Finally, the d.c. component of the resulting signal is determined via a low-pass filter TP. The curve of this output signal over the frequency of voltage controlled oscillator VCO is ultimately used to evaluate the oil viscosity.

This evaluation is performed in a computer 100, which also controls voltage controlled oscillator VCO.

One disadvantage of the known approaches described above is that in characterizing highly viscous liquids, resistance R2 increases greatly, so that in the vicinity of the series resonant frequency the impedance of the resonator is determined to a great extent by capacitance C0 and by leakage capacitance CS in parallel to it also. This makes it difficult to determine the relative equivalent parameters by using an oscillator or impedance spectroscopy. One possible expedient is connecting an inductor in parallel to compensate for C0 and CS in the vicinity of the series resonant frequency of the resonator. One disadvantage here is the required balancing plus the fact that leakage capacitance CS varies under some circumstances.

The method according to the above publication by Lec et al. allows at least partial compensation for the effects of C0 and CS, depending on the nature of the reference branch, but it does not yield an output signal corresponding to viscosity, but instead it is used only to determine a characteristic frequency response which is determined by viscosity.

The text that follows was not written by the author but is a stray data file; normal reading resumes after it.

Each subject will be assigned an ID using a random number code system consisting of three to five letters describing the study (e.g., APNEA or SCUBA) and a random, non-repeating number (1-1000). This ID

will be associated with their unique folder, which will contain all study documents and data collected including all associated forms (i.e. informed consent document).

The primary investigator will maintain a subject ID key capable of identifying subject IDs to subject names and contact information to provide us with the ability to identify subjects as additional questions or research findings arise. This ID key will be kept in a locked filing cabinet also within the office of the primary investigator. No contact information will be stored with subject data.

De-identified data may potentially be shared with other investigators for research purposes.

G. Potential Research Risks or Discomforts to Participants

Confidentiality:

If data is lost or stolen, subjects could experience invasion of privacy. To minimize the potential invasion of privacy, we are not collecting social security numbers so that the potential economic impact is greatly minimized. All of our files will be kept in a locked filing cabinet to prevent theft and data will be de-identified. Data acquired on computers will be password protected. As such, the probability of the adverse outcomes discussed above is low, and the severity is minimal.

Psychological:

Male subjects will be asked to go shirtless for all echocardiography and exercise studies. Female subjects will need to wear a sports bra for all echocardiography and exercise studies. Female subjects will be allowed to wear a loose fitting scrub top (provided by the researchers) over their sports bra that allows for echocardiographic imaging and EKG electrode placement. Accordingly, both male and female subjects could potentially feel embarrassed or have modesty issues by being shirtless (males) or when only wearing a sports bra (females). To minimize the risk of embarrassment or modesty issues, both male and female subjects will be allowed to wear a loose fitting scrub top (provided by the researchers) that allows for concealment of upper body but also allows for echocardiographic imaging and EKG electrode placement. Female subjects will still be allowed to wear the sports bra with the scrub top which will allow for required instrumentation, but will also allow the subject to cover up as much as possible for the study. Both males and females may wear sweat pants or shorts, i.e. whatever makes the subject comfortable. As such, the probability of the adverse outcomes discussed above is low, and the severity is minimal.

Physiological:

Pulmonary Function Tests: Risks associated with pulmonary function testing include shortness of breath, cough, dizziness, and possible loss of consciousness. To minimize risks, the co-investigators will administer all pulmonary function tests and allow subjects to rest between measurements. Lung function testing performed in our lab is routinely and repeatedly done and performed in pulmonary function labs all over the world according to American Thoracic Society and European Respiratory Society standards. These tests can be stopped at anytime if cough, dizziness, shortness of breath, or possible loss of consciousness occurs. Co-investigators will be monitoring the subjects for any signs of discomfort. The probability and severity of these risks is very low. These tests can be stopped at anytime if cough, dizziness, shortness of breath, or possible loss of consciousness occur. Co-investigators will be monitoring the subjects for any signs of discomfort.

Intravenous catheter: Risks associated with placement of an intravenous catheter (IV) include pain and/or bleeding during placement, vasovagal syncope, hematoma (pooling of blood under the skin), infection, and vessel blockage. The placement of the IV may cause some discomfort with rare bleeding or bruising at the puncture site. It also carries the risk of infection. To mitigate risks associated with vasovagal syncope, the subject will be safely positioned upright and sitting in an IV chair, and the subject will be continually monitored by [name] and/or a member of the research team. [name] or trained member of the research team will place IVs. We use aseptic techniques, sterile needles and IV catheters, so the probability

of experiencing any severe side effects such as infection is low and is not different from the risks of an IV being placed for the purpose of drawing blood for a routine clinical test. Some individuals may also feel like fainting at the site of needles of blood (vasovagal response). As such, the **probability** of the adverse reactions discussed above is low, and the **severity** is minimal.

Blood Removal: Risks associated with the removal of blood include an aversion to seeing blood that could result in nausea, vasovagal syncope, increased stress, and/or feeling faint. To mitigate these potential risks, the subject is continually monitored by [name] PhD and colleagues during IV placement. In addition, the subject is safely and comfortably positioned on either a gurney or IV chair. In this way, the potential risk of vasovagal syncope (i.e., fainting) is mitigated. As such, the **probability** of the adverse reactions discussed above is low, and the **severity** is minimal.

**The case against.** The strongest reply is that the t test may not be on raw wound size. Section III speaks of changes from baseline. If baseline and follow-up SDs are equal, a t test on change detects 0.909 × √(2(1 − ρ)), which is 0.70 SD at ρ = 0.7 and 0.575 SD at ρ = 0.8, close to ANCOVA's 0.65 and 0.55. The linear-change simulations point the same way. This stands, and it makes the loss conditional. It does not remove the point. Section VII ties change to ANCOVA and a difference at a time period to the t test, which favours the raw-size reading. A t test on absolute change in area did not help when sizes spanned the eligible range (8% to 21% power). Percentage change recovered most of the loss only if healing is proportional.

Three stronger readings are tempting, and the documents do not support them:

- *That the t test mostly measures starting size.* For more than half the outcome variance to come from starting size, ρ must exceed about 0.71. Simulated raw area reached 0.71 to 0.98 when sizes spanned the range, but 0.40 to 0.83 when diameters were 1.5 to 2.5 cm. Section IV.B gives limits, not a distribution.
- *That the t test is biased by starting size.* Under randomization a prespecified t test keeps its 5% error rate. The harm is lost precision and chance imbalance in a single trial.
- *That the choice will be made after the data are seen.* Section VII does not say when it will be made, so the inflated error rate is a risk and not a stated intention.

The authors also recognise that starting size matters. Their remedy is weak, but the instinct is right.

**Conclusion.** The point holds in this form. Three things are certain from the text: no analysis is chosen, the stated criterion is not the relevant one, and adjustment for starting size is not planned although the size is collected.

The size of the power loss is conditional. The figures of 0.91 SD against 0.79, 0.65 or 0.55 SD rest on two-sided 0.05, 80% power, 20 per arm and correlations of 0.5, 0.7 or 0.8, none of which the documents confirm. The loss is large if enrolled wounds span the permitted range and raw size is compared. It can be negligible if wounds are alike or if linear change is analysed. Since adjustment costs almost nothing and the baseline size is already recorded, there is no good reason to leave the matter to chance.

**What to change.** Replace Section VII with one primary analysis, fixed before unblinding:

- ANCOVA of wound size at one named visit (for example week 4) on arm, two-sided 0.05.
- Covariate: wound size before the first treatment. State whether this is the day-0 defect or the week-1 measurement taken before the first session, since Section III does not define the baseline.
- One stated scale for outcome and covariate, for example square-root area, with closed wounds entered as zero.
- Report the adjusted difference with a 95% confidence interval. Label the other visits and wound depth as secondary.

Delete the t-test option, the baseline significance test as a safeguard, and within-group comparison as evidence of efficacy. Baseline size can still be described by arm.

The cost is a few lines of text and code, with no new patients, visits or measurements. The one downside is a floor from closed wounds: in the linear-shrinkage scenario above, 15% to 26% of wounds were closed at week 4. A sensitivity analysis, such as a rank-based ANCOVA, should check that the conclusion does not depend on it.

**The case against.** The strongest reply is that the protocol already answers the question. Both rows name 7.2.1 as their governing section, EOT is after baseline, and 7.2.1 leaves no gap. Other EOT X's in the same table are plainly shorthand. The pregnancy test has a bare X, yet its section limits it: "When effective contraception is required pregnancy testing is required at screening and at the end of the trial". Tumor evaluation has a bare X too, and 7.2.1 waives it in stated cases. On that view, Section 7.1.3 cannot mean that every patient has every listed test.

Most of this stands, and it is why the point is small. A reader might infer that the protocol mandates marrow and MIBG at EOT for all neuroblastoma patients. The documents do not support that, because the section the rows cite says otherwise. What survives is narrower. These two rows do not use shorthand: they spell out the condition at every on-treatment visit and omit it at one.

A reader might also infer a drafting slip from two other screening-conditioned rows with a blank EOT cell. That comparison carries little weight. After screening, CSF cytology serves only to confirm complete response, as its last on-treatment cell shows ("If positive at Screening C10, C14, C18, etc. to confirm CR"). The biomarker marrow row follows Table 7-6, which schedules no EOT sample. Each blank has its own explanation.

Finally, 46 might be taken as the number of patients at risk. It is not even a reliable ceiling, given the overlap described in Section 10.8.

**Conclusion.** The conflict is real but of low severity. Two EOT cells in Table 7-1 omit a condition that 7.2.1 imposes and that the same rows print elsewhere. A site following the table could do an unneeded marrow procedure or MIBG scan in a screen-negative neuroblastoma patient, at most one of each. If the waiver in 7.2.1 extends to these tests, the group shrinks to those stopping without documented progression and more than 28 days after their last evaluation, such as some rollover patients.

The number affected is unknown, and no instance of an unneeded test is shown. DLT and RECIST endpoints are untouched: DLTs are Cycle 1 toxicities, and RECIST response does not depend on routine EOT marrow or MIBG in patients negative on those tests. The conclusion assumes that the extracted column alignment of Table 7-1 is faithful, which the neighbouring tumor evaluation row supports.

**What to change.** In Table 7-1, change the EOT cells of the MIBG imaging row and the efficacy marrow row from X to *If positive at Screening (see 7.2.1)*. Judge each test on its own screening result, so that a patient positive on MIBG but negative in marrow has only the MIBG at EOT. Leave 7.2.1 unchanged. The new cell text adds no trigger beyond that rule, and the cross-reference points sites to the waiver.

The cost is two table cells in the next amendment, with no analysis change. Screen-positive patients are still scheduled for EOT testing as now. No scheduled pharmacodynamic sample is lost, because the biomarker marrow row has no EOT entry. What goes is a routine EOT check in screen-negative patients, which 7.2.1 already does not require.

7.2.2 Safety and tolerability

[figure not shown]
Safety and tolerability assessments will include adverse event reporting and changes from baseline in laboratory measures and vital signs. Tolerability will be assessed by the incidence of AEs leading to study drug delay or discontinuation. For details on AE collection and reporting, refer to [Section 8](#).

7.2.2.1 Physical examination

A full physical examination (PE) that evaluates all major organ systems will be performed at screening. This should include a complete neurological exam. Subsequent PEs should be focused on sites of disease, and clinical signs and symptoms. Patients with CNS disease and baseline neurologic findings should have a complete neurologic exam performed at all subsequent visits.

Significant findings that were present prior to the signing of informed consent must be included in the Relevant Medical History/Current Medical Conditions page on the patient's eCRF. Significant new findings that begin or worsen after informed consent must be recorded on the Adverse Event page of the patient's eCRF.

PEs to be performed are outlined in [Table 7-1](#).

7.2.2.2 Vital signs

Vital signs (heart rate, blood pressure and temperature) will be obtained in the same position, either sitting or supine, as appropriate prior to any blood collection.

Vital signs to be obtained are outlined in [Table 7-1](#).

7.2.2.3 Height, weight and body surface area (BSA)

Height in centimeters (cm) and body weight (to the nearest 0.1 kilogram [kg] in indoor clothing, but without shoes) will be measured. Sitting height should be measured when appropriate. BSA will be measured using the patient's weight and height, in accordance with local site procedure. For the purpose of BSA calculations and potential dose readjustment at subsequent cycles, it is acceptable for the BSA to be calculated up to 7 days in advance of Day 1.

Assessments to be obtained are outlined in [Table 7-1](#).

SUMMARY OF THE INVENTION

The method according to the present invention and the corresponding device have the advantage over the known approach that the corresponding circuits are also suitable for measurement of highly viscous liquids. The sensor output signal is an easily processable direct voltage as a measure of the viscosity of the liquid.

The present invention is based on the idea that the interfering influence of static resonator capacitance C0 and leakage capacitances CS is eliminated by determining the amplitude of the resistive in-phase component of the resonator current at the series resonant frequency.

According to a preferred embodiment, the current is detected by a measuring shunt connected to ground.

According to another preferred embodiment, the amplitude of the resistive component of the resonator current is determined by multiplying a signal which corresponds to the resonator current by the external excitation voltage and then filtering the result to form an average value.

According to another preferred embodiment, the external excitation voltage is wobbled, and the peak value of the signal corresponding to the average value is retained with a time constant which is greater than the period of the wobble frequency.

According to another preferred embodiment, the external excitation voltage is frequency modulated (e.g., with a small square-wave signal). This produces amplitude fluctuations in the signal corresponding to the average value. The signal corresponding to the average value is used together with the modulation signal to regulate the excitation mid-frequency to the resonant frequency.